Tuesday, August 11, 2015

Fredericksburg - National Museum of The Pacific War

Having lived in Europe, I was always more familiar with WW2 history facts which were connected with the old continent - especially Poland. During our first visit in Fredericksburg, we also spent quite a lot of time at the National Museum of The Pacific War  - the only museum in the continental U.S. which tells about the battles  and WW2 history connected with the Pacific area. That was a great educating experience to me.
We started our tour from the family home of Admiral Chester William Nimitz (' Commander in Chief, United States Pacific Fleet (CinCPac), for U.S. naval forces and Commander in Chief, Pacific Ocean Areas (CinCPOA), for U.S. and Allied air, land, and sea forces during World War II'*) where I learned about his life and career.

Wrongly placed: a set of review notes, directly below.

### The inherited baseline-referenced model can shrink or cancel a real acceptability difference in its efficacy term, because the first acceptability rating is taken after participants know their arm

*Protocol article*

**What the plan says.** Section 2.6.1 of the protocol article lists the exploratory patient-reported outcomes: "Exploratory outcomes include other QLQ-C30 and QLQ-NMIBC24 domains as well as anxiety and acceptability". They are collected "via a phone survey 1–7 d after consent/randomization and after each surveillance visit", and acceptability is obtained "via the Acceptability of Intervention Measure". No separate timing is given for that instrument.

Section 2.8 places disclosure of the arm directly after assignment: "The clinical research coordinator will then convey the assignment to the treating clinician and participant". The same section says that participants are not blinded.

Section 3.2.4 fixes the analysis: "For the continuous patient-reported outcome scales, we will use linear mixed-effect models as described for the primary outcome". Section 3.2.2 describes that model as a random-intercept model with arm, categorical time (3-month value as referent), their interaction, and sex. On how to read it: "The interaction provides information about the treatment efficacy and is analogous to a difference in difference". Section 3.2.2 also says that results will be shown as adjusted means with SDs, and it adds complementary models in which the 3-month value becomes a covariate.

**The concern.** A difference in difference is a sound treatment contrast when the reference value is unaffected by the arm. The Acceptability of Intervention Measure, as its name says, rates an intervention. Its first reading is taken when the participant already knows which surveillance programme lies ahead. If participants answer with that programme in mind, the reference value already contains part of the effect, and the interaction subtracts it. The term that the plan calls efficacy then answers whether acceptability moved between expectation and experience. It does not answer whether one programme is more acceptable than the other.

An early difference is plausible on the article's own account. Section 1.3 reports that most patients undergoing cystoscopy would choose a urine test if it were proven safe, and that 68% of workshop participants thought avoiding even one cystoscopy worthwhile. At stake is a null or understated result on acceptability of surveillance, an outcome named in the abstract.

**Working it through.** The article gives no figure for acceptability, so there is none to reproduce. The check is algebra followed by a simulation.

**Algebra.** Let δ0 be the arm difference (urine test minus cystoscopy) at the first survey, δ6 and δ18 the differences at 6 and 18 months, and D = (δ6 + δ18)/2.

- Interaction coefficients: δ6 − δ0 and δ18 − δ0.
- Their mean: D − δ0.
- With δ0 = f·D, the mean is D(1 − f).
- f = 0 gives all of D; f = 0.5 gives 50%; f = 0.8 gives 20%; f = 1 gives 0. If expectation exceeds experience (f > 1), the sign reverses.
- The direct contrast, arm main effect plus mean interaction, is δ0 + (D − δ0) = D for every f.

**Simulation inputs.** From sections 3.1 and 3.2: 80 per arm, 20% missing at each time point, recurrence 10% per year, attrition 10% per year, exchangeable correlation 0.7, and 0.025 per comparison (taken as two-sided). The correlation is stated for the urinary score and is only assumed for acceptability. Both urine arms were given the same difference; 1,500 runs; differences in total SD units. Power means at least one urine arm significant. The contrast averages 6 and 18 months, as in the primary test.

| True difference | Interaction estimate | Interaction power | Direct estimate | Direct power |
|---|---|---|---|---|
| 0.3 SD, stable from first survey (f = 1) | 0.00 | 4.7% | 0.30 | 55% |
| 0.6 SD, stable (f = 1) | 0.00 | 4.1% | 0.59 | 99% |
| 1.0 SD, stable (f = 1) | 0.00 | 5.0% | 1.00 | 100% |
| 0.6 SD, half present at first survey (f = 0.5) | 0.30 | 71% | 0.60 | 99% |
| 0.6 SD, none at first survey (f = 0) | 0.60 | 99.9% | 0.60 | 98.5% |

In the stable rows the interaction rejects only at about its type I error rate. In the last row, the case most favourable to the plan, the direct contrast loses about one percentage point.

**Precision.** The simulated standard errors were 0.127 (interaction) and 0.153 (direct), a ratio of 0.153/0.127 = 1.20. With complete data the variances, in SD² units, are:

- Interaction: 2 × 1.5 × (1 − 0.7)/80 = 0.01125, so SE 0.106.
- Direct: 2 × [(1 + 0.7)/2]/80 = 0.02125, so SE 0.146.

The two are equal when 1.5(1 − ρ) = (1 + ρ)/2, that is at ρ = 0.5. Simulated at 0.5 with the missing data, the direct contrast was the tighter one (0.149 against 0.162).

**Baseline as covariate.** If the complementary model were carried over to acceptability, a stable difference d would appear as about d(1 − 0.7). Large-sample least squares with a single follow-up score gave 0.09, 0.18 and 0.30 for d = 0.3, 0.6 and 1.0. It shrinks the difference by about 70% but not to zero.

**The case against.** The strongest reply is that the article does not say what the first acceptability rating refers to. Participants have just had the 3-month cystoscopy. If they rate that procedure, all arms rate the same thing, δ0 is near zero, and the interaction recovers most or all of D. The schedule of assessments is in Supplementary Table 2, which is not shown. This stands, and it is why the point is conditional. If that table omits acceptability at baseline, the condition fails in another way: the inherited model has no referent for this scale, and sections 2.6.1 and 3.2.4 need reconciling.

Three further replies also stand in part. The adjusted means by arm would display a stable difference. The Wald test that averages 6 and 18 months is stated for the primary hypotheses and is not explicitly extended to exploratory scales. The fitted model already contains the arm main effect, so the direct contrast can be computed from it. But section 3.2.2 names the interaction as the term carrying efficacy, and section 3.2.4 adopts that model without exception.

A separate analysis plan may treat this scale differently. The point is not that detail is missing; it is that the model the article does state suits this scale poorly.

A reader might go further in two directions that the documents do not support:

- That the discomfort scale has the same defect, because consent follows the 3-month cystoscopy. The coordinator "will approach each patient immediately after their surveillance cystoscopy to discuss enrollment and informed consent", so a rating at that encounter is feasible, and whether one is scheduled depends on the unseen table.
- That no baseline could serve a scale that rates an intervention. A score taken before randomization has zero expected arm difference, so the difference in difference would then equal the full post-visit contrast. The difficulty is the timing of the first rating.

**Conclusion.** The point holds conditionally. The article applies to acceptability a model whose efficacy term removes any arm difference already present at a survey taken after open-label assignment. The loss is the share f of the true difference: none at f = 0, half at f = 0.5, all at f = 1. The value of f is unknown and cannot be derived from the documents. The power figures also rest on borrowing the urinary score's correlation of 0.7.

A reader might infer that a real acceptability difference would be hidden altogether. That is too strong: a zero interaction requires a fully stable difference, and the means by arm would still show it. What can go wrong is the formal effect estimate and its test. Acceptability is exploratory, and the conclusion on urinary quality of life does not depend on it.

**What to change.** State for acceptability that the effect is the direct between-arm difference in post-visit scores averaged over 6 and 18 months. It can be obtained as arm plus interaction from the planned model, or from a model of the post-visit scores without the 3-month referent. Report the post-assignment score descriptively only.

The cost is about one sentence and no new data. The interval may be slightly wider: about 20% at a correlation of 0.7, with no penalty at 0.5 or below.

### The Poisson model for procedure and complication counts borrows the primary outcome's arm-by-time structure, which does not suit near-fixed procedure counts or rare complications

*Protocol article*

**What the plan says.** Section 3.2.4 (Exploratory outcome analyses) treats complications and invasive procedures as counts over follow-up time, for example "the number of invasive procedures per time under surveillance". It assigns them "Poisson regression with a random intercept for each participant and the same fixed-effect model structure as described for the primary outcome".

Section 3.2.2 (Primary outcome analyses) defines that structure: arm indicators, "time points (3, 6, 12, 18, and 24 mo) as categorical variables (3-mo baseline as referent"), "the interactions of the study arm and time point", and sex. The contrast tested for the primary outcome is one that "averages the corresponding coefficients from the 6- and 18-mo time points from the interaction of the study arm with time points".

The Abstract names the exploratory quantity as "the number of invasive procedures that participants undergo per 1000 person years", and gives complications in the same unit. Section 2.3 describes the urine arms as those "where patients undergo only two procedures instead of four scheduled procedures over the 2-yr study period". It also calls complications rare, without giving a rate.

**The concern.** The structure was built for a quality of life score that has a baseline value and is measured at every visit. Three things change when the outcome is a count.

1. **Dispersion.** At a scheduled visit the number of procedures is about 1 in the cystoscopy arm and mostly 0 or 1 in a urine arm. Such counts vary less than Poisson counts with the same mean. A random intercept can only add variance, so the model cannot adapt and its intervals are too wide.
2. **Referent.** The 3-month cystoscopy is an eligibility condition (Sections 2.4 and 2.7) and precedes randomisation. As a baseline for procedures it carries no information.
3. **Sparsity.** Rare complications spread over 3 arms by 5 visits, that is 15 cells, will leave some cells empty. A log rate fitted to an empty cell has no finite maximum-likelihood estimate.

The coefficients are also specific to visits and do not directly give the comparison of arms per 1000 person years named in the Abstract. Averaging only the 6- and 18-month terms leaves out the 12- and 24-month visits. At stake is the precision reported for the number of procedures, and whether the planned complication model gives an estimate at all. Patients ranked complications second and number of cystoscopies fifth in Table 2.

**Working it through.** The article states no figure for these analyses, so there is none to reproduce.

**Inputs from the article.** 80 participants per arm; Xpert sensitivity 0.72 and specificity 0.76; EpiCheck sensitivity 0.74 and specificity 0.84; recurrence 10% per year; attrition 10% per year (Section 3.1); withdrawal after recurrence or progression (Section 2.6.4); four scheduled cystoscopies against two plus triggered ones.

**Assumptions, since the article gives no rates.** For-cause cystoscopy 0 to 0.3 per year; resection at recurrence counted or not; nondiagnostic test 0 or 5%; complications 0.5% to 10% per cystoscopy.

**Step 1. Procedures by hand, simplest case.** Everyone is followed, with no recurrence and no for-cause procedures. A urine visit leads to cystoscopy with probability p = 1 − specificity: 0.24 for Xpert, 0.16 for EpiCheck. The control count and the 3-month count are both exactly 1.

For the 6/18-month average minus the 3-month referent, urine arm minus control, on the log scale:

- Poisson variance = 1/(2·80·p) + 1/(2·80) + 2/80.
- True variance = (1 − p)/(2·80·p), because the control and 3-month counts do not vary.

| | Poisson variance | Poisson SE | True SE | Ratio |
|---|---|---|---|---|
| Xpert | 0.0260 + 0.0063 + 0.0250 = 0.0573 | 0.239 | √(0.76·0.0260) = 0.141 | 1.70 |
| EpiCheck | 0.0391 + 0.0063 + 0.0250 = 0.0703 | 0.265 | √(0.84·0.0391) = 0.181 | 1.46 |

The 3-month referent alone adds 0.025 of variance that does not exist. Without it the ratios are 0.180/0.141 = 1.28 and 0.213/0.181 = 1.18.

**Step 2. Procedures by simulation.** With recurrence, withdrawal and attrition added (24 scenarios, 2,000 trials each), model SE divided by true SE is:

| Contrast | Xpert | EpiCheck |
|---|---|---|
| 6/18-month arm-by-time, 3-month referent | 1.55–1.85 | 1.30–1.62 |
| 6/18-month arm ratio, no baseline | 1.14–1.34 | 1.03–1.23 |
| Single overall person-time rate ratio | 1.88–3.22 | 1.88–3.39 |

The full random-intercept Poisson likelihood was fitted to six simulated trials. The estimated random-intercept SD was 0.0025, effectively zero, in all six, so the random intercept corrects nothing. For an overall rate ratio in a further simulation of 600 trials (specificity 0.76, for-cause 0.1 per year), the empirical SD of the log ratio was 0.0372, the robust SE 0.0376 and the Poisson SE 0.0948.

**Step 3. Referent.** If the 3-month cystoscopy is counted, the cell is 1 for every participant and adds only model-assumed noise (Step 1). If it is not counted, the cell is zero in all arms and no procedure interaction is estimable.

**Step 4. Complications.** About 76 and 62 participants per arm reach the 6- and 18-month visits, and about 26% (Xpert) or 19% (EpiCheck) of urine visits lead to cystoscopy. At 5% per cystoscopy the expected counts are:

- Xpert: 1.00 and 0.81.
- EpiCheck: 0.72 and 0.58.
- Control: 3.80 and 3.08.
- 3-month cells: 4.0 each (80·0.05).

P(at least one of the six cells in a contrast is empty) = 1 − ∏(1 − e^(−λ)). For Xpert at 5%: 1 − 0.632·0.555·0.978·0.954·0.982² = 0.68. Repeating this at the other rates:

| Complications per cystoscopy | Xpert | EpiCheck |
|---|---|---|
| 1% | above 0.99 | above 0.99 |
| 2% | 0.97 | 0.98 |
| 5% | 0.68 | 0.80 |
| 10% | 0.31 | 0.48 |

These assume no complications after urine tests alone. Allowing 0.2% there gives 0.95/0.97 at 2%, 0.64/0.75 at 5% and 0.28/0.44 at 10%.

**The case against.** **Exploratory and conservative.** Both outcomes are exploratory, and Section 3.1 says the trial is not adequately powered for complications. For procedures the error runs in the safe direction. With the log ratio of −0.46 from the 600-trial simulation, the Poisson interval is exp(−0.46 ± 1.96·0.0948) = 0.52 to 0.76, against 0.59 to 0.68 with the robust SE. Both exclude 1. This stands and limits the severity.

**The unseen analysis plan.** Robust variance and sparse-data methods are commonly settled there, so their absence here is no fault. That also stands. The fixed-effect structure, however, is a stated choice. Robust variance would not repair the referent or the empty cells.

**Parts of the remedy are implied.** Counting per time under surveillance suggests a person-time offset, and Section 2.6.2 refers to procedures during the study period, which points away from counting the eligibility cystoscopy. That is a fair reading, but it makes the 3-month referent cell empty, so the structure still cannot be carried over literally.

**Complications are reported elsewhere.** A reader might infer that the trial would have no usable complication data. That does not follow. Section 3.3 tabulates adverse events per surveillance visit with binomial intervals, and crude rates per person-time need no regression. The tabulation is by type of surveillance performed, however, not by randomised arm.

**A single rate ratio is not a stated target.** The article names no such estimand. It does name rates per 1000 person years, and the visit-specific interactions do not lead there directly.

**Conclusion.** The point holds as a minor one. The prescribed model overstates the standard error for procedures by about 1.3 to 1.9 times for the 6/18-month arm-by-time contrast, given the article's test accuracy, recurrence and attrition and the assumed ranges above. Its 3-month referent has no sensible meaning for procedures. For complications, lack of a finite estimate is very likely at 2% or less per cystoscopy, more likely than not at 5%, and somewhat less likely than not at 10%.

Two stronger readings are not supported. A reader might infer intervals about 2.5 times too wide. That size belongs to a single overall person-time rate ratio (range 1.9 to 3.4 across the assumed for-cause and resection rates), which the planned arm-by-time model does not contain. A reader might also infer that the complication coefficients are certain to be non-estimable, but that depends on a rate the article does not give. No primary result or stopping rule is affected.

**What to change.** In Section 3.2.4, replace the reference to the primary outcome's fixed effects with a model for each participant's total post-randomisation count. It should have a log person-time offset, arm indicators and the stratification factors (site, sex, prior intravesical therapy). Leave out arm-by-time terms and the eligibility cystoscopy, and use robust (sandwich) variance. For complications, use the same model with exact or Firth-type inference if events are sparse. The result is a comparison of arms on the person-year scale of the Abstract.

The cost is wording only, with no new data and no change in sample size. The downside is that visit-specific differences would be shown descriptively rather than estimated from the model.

Then we moved to the internal part of  the museum - with multimedia presentations, interactive exposition, and displays. A very interesting history lesson. The museum is so big that watching and studying all the exhibits takes actually much more time than one school class only. Luckily, the museum tickets are valid for forty-eight hours which allows coming back (and further exploring) on the next day.




The exposition area covers six acres and consists of several sections such as:
  • the George H.W. Bush gallery (Allied and Japanese planes, tanks, guns and other items made famous during the Pacific war),
  • Plaza of Presidents, Veterans' Walk of Honor and Memorial Wall,
 
  • Japanese Garden of Peace and
  •  Pacific Combat Zone
The field hospital seemed rather creepy to me - did not want to spend much time around it.

The museum is really worth visiting. You cannot miss it when you come to Fredericksburg!

 

Museum hours:
Interior exhibits: 9 AM to 5 PM (except Christmas Day and Thanksgiving)

*citation from wikipedia.org

2 comments :

  1. Sounds very interesting! Never heard of a museum where your tickets are valuable for 48hours either...Lovely pics as well!

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    1. Thank you, it is quite a place indeed. The museum is very big, you wouldn't be able to watch it all (even looking at everything very briefly) during one visit.

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